We understand the problem
We understand how the residents of Grandview Ave. feel (Grandview traffic problems will garner extra police attention, SPR July 22, 2014). My husband and I moved to Pius Street on the South Side Slopes in 1998.
At that time, Pius Street was two ways, with cars parked on one side, at least halfway onto the sidewalk because of the heavy volume of traffic going in both directions. We, along with our guests and other residents, often lost side view mirrors because the street is very narrow.
A few years later, at the request of residents, Pius Street became one way. At that time, a stop sign was removed from the crosswalk at Yard Way and never replaced. While we no longer have to park on the sidewalk, the traffic is still very heavy, since commuters use Pius Street as a way to avoid Carson Street.
Over time, the cars, trucks, and even school buses have continually violated the posted speed of 25 mph. at ever-increasing speeds. The street has become very dangerous. We and our neighbors have often expressed our concern for our safety as we enter and exit our cars.
Starting in 2010, both my husband and I have notified 311 numerous times about the speeding. During the last local elections, we attended a meeting of the South Side Slopes Neighborhood Association, where Bruce Kraus entertained questions. I told him about our speeding problem, and he simply said, “Keep calling 311.”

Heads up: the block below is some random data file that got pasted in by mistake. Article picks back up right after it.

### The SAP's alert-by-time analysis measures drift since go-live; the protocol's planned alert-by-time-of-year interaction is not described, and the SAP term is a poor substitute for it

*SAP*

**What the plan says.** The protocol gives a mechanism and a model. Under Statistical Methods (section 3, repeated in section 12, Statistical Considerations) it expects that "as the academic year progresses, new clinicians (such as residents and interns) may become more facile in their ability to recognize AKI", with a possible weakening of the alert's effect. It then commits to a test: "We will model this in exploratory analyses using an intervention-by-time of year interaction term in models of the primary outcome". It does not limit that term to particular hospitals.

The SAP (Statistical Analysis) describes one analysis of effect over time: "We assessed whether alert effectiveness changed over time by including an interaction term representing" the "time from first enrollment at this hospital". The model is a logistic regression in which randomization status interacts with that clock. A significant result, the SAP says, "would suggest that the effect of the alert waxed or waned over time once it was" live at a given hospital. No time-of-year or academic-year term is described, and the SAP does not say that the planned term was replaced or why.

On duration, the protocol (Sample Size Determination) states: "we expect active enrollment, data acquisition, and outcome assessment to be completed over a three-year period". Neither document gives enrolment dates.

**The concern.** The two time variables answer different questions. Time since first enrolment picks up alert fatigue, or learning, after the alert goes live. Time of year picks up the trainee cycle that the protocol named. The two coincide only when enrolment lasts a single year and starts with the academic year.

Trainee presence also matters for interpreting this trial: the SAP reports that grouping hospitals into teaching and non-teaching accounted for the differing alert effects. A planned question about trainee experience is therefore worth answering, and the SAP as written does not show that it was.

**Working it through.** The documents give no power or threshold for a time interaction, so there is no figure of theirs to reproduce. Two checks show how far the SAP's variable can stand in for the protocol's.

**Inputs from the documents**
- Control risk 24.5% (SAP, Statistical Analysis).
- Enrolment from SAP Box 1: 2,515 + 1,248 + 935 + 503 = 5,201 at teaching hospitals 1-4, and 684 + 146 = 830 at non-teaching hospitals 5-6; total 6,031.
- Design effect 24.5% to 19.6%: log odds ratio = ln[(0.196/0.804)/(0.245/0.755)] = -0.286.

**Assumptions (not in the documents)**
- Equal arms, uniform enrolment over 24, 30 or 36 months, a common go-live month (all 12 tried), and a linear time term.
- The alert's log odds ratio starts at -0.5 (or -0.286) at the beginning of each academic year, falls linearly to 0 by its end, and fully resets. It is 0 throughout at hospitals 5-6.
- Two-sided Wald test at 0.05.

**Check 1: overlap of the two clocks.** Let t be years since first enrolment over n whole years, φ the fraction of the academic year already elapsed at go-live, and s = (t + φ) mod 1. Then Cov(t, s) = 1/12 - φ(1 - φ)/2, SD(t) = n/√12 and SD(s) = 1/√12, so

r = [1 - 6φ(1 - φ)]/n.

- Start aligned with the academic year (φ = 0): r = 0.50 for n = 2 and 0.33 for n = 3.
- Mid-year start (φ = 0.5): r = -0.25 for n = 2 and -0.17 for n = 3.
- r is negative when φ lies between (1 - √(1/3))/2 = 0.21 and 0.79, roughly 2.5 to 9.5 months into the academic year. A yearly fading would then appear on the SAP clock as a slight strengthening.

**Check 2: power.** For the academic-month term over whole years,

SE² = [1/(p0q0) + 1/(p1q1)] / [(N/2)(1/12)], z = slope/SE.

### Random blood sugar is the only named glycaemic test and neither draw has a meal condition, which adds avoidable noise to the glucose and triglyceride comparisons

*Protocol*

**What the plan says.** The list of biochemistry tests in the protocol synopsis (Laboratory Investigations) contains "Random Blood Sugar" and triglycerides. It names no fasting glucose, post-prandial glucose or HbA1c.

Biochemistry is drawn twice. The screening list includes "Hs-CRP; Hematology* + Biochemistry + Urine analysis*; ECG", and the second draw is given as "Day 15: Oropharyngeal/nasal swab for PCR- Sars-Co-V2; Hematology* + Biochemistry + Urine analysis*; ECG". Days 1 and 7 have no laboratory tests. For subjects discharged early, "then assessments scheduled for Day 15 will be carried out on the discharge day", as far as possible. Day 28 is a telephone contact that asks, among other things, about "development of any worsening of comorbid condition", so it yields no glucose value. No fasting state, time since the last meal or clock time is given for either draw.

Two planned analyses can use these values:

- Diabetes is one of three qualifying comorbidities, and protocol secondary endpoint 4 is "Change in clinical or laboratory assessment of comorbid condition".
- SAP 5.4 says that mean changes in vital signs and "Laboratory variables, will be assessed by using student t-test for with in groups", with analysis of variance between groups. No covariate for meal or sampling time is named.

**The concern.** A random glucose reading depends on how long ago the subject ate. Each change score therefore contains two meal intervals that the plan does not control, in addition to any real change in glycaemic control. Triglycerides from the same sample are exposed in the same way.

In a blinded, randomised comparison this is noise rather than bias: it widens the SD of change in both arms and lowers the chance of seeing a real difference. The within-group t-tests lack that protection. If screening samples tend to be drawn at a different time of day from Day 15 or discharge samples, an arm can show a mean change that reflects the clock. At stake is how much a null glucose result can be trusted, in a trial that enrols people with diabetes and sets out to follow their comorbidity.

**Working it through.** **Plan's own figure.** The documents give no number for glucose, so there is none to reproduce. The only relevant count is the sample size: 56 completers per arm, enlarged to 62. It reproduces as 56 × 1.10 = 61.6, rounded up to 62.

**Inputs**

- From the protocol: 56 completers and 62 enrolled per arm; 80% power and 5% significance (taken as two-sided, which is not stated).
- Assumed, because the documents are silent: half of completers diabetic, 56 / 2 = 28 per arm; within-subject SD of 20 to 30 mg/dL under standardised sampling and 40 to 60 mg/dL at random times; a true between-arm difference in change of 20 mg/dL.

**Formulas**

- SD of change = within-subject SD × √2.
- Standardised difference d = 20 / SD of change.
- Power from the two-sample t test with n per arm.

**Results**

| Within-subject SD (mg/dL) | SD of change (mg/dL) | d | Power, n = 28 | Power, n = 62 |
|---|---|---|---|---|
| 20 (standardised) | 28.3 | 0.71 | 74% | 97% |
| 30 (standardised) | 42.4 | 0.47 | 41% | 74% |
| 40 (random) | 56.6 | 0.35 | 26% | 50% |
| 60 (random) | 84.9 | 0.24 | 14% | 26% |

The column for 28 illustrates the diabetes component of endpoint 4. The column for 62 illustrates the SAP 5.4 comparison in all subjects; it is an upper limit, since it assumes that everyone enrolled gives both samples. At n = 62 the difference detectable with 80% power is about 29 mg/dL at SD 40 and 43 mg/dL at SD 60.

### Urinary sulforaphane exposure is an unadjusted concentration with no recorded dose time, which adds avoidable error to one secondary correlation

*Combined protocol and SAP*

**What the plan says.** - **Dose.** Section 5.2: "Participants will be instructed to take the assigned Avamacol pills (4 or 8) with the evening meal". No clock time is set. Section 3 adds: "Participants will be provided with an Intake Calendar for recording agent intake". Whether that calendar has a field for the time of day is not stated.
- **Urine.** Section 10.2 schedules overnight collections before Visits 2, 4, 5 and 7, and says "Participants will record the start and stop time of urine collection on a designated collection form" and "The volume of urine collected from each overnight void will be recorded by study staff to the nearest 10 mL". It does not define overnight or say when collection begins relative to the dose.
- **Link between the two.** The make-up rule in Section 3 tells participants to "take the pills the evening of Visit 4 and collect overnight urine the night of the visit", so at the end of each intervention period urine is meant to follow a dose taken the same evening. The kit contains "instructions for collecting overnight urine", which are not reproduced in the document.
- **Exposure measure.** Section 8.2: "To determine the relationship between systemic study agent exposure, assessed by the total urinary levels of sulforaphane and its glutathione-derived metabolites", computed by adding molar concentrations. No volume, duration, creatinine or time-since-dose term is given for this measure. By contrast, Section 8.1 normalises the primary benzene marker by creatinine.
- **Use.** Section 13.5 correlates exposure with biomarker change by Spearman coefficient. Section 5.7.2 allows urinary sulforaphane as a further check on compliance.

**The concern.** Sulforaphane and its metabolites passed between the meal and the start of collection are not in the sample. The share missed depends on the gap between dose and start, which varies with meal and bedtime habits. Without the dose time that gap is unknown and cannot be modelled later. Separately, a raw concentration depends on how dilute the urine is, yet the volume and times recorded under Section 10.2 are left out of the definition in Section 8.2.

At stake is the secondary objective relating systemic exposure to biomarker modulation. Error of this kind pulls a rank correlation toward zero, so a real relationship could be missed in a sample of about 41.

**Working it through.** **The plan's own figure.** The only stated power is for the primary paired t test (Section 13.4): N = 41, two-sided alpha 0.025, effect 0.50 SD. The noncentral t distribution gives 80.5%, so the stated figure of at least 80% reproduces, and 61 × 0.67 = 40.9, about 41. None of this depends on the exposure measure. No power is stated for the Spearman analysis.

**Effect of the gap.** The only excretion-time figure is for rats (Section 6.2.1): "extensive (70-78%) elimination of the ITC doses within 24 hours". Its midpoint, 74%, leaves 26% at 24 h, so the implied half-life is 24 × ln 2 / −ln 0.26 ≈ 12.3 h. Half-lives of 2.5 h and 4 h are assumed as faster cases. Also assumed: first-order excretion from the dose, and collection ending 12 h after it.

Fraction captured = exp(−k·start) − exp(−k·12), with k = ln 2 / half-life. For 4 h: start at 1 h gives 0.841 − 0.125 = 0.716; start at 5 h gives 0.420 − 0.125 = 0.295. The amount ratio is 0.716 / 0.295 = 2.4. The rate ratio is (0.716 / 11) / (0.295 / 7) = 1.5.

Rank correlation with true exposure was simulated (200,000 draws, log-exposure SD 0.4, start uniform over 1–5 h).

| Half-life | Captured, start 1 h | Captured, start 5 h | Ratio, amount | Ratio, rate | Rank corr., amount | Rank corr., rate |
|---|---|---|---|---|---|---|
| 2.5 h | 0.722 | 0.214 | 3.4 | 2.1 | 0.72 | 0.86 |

We were speechless. But we have continued to do what Councilman Kraus suggested. We have been told the street would be monitored, but we see no evidence that monitoring has occurred.
When we have asked that the stop sign be reinstalled at Yard Way, we have been told that a stop sign cannot be used to slow traffic. Yet we know the “Manual on Uniform Traffic Control Devices,” Section 2B.05 STOP sign Applications, clearly indicates a stop sign can be used where speeding is a problem.
There are children and elderly residents on Pius Street. There are many cars parked on the street, with people getting in and out of them throughout the day. In the Grandview Ave. article, Councilwoman Theresa Kail-Smith is quoted as saying a stop sign was placed at Bigham St. after an accident at that intersection.
Is that really what we need to wait for - an accident? Shouldn’t prevention be the goal? Each of our 20 plus pleas to 311 and Bruce Kraus’ office have received a response that indicates something would be done. We even sent a letter to the Pittsburgh Post-Gazette. Yet nothing has changed.
Perhaps Mr. Kraus, or Traffic Engineer Amanda Broadwater, or Mayor William Peduto would like to come for coffee during morning rush hour and sit with us at our front window to observe the accident-waiting-to-happen.
Fran and Joe Tarkett
South Side Slopes